It must have been impossible to not love my mother. She was beautiful, not just in the way that all mothers are beautiful but with a breathtaking blend of perfect skin, high cheekbones, and an easy smile that started deep inside and shone on out.
She loved us and we knew it.
My teenage years were a roller coaster of small-town adventures and I gave my parents a decent run for their money;dancing up to the boundaries that my mother set, charming and laughing my way through them, only to skid to a halt against my father's. He was her back-up and my rock¦ not that I appreciated it back then.
When I was sixteen, they joined forces and grounded me �til I was thirty. I don'�t even remember what that was for, but it must have been good!
My father died a month after my thirtieth birthday.
Just like that. No warning, no illness, no gradual decline into powdery old age. No goodbyes, no I'm sorry's, just a half finished cup of coffee and the lawns in need of a mow.
I thought that was the worst of the worst, as black as it could get. We staggered from the blow for a long, long time. I wrote little girl lost poems for my father and was cruel to my mother in my grief.
Considering myself educated on these matters now, I decided it must be far better to know that you are going to die, to show some signs of failing so that everyone can see it coming and get ready. I announced to my mother that when her time was up I hoped she would be considerate enough to give us plenty of warning, so as to lessen the pain.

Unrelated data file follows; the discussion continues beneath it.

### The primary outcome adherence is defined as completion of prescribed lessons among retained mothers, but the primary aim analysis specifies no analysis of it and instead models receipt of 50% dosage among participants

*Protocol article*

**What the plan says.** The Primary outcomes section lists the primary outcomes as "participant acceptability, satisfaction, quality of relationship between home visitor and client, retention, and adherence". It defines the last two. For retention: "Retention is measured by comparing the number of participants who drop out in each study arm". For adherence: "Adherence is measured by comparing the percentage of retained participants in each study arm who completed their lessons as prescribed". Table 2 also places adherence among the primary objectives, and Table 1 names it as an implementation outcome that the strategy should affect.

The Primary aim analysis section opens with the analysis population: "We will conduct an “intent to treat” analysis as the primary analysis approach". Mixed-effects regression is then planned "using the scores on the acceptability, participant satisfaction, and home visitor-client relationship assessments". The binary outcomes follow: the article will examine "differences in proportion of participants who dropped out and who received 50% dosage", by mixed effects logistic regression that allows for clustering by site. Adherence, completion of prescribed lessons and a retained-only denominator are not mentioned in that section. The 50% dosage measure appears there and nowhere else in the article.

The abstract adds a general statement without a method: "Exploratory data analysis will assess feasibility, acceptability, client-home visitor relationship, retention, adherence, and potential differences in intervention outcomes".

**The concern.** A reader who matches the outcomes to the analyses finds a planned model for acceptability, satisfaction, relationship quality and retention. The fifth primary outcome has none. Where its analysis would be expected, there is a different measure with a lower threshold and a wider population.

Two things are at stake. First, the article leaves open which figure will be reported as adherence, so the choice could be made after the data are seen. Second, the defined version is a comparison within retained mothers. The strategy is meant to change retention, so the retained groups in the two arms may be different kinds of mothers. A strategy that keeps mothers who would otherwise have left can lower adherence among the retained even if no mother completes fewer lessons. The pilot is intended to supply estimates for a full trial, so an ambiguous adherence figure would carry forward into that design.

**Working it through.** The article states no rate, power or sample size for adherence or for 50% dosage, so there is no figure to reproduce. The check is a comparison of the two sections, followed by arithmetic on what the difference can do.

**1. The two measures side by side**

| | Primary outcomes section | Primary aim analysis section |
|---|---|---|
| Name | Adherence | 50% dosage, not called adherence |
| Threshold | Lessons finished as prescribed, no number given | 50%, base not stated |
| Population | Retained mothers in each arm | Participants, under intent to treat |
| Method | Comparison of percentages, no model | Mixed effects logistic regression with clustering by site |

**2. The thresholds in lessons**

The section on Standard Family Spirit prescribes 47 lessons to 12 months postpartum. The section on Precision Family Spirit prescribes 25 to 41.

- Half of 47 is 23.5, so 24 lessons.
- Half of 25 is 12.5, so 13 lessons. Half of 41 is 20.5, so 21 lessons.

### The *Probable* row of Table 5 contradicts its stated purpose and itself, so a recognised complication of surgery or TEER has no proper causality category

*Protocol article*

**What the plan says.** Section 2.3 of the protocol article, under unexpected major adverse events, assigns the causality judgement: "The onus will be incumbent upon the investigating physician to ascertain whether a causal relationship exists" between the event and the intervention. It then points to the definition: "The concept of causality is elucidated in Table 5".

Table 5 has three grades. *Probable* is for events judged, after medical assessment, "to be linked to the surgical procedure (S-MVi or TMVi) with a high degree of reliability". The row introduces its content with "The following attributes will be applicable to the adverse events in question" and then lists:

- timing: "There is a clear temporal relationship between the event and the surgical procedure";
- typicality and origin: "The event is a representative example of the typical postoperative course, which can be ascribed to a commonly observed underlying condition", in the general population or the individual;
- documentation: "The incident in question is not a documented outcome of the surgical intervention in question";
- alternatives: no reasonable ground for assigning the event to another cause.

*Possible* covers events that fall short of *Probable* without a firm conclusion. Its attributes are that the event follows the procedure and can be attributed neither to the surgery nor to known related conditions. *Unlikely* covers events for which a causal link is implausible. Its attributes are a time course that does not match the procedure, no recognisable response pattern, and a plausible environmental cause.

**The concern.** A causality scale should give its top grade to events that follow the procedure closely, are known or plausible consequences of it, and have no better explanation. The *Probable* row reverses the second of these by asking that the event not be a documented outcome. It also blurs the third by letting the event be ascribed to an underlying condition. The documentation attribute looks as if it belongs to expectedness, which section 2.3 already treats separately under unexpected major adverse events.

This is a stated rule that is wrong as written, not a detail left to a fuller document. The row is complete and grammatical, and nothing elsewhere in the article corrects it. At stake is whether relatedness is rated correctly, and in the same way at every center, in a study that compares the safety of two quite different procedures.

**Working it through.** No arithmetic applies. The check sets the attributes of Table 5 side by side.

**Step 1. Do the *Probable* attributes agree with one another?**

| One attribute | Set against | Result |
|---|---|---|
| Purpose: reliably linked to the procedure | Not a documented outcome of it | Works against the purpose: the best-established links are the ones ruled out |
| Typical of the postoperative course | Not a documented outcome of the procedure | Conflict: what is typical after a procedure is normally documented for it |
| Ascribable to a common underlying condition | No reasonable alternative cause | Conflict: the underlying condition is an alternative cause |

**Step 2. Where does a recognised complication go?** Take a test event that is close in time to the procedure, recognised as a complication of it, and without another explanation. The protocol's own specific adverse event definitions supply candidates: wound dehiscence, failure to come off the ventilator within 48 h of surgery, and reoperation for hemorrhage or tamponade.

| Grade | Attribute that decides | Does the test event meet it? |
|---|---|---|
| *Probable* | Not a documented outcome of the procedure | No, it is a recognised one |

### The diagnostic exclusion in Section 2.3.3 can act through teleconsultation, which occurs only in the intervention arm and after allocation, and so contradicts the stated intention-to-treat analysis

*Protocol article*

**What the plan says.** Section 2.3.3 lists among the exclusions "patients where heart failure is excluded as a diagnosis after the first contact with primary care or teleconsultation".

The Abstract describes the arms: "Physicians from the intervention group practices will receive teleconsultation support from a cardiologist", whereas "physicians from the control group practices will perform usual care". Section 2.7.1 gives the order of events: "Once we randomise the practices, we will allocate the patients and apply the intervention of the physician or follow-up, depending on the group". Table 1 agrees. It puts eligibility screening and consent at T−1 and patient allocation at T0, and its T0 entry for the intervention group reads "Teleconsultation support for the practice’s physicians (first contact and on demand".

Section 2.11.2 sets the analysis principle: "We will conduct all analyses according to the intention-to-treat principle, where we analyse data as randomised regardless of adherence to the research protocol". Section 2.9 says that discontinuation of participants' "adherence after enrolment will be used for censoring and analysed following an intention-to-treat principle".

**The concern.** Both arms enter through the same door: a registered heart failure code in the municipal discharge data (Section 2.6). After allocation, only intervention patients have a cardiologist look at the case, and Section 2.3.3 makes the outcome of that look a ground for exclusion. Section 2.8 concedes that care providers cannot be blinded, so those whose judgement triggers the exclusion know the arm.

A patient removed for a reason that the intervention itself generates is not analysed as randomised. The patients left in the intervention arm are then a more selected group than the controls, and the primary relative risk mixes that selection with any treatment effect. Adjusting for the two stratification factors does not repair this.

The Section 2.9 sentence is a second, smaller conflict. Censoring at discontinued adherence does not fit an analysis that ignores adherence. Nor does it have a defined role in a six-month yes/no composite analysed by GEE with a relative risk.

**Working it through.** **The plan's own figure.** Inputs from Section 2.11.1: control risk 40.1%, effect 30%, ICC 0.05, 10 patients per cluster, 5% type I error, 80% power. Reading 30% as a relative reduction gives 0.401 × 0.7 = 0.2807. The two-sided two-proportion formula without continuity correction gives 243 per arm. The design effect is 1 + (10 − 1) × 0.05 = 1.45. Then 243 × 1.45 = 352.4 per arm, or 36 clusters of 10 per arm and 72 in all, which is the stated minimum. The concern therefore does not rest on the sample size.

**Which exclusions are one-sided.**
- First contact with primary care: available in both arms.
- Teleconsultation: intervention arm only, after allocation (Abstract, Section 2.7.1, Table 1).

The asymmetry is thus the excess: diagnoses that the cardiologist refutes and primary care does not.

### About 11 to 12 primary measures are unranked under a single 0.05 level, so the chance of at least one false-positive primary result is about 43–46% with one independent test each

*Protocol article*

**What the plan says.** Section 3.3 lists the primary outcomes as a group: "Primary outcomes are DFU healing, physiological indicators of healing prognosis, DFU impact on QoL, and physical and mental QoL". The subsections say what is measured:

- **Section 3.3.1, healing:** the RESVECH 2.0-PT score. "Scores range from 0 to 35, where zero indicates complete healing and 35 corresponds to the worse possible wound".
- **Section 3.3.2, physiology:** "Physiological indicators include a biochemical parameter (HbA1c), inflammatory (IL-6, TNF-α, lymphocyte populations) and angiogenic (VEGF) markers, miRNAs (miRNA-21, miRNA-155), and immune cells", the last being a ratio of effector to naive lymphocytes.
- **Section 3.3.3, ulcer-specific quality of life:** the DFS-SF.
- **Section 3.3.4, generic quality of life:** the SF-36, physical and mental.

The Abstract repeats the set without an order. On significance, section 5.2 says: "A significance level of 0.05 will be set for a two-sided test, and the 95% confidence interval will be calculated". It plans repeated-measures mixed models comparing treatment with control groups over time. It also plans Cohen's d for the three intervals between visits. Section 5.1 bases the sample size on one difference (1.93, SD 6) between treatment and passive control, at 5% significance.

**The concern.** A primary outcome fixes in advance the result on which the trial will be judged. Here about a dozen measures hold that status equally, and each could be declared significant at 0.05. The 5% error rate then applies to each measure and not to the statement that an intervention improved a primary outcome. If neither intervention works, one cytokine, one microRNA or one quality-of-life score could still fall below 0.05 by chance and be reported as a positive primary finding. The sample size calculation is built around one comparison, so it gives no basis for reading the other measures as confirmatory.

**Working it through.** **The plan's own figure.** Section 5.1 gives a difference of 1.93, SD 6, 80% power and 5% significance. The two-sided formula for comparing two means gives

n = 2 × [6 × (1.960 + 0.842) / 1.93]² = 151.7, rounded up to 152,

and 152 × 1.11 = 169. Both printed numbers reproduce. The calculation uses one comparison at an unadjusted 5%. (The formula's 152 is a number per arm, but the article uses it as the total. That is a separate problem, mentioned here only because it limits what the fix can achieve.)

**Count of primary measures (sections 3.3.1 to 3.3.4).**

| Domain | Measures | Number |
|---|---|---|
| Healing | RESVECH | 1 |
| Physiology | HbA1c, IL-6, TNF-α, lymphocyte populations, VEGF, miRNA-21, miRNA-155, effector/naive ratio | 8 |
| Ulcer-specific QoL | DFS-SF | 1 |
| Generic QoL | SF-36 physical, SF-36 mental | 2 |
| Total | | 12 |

The Gods were listening ...
... and rolled up their sleeves.
at the time of writing this, nearly three years since Joy died. The house I bought as a hovel, a project to keep myself busy and sane, is now a cosy little home. I have finished writing it all down as best I can, and I have stopped cutting myself.
In the first few days after Joy's death, the Detective Sergeant made several calls to my brother'�s cell phone to check that I was being watched over. I answered one call and, accidentally, we spoke, albeit briefly. He asked with genuine concern if I was ok. For the first time in my life I couldn'�t even pretend that I was, but I desperately wanted to be, one day. So I answered "I will be".
He seemed satisfied with that.
Three years later, I'm nearly there.
I'm a smiling face in the crowd.
But there's a part of me that will never heal.
How can its
In my quietest hours, in my deepest self, is the memory of that moment. I have searched for words to describe that feeling, but there are none that do it justice.
It haunts me, daily, and always will.
My years of nursing taught me this:
Euthanasia is a reality.
It happens behind closed doors, and is whispered about, but it exists because in certain circumstances it is necessary and there are humane doctors amongst us prepared to meet that reality head on with courage and compassion.
My time with my mother taught me this:
Without legislation that acknowledges the existence of euthanasia and governs its process, all you have is hope and, maybe, a promise. First published 2002.